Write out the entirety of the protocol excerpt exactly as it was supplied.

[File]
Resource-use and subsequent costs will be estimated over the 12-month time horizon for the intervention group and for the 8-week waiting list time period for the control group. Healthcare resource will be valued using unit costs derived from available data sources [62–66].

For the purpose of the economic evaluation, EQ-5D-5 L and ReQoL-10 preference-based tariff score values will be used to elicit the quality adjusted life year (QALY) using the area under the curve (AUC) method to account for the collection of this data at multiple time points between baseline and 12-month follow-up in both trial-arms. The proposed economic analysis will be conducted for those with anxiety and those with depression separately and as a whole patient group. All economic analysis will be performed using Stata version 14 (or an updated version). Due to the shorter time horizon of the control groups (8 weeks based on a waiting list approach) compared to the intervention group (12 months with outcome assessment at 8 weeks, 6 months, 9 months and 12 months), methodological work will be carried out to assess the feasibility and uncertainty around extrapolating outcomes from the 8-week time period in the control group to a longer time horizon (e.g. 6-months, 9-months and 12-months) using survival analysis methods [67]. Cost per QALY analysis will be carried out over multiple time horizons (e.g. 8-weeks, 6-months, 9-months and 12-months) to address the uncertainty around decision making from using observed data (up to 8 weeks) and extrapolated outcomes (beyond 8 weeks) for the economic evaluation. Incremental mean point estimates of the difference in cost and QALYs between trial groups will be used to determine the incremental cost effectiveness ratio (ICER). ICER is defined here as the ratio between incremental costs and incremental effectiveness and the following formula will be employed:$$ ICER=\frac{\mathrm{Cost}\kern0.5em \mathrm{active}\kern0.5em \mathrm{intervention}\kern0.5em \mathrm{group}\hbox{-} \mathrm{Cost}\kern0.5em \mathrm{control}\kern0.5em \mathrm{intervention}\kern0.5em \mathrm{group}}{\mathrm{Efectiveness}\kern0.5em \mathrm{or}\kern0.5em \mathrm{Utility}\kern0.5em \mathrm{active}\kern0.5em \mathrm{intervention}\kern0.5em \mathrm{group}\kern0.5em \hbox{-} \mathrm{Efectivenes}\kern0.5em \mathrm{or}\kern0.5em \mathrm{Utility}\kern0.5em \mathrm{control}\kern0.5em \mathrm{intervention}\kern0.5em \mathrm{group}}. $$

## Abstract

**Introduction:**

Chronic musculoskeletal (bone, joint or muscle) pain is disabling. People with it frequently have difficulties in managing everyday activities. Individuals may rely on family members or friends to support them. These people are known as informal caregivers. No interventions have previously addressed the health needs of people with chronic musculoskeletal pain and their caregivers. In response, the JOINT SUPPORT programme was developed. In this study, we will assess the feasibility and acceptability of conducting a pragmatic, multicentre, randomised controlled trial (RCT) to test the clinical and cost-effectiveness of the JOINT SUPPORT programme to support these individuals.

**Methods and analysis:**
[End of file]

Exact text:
Resource-use and subsequent costs will be estimated over the 12-month time horizon for the intervention group and for the 8-week waiting list time period for the control group. Healthcare resource will be valued using unit costs derived from available data sources [62–66].

For the purpose of the economic evaluation, EQ-5D-5 L and ReQoL-10 preference-based tariff score values will be used to elicit the quality adjusted life year (QALY) using the area under the curve (AUC) method to account for the collection of this data at multiple time points between baseline and 12-month follow-up in both trial-arms. The proposed economic analysis will be conducted for those with anxiety and those with depression separately and as a whole patient group. All economic analysis will be performed using Stata version 14 (or an updated version). Due to the shorter time horizon of the control groups (8 weeks based on a waiting list approach) compared to the intervention group (12 months with outcome assessment at 8 weeks, 6 months, 9 months and 12 months), methodological work will be carried out to assess the feasibility and uncertainty around extrapolating outcomes from the 8-week time period in the control group to a longer time horizon (e.g. 6-months, 9-months and 12-months) using survival analysis methods [67]. Cost per QALY analysis will be carried out over multiple time horizons (e.g. 8-weeks, 6-months, 9-months and 12-months) to address the uncertainty around decision making from using observed data (up to 8 weeks) and extrapolated outcomes (beyond 8 weeks) for the economic evaluation. Incremental mean point estimates of the difference in cost and QALYs between trial groups will be used to determine the incremental cost effectiveness ratio (ICER). ICER is defined here as the ratio between incremental costs and incremental effectiveness and the following formula will be employed:$$ ICER=\frac{\mathrm{Cost}\kern0.5em \mathrm{active}\kern0.5em \mathrm{intervention}\kern0.5em \mathrm{group}\hbox{-} \mathrm{Cost}\kern0.5em \mathrm{control}\kern0.5em \mathrm{intervention}\kern0.5em \mathrm{group}}{\mathrm{Efectiveness}\kern0.5em \mathrm{or}\kern0.5em \mathrm{Utility}\kern0.5em \mathrm{active}\kern0.5em \mathrm{intervention}\kern0.5em \mathrm{group}\kern0.5em \hbox{-} \mathrm{Efectivenes}\kern0.5em \mathrm{or}\kern0.5em \mathrm{Utility}\kern0.5em \mathrm{control}\kern0.5em \mathrm{intervention}\kern0.5em \mathrm{group}}. $$

## Abstract

**Introduction:**

Chronic musculoskeletal (bone, joint or muscle) pain is disabling. People with it frequently have difficulties in managing everyday activities. Individuals may rely on family members or friends to support them. These people are known as informal caregivers. No interventions have previously addressed the health needs of people with chronic musculoskeletal pain and their caregivers. In response, the JOINT SUPPORT programme was developed. In this study, we will assess the feasibility and acceptability of conducting a pragmatic, multicentre, randomised controlled trial (RCT) to test the clinical and cost-effectiveness of the JOINT SUPPORT programme to support these individuals.

**Methods and analysis:**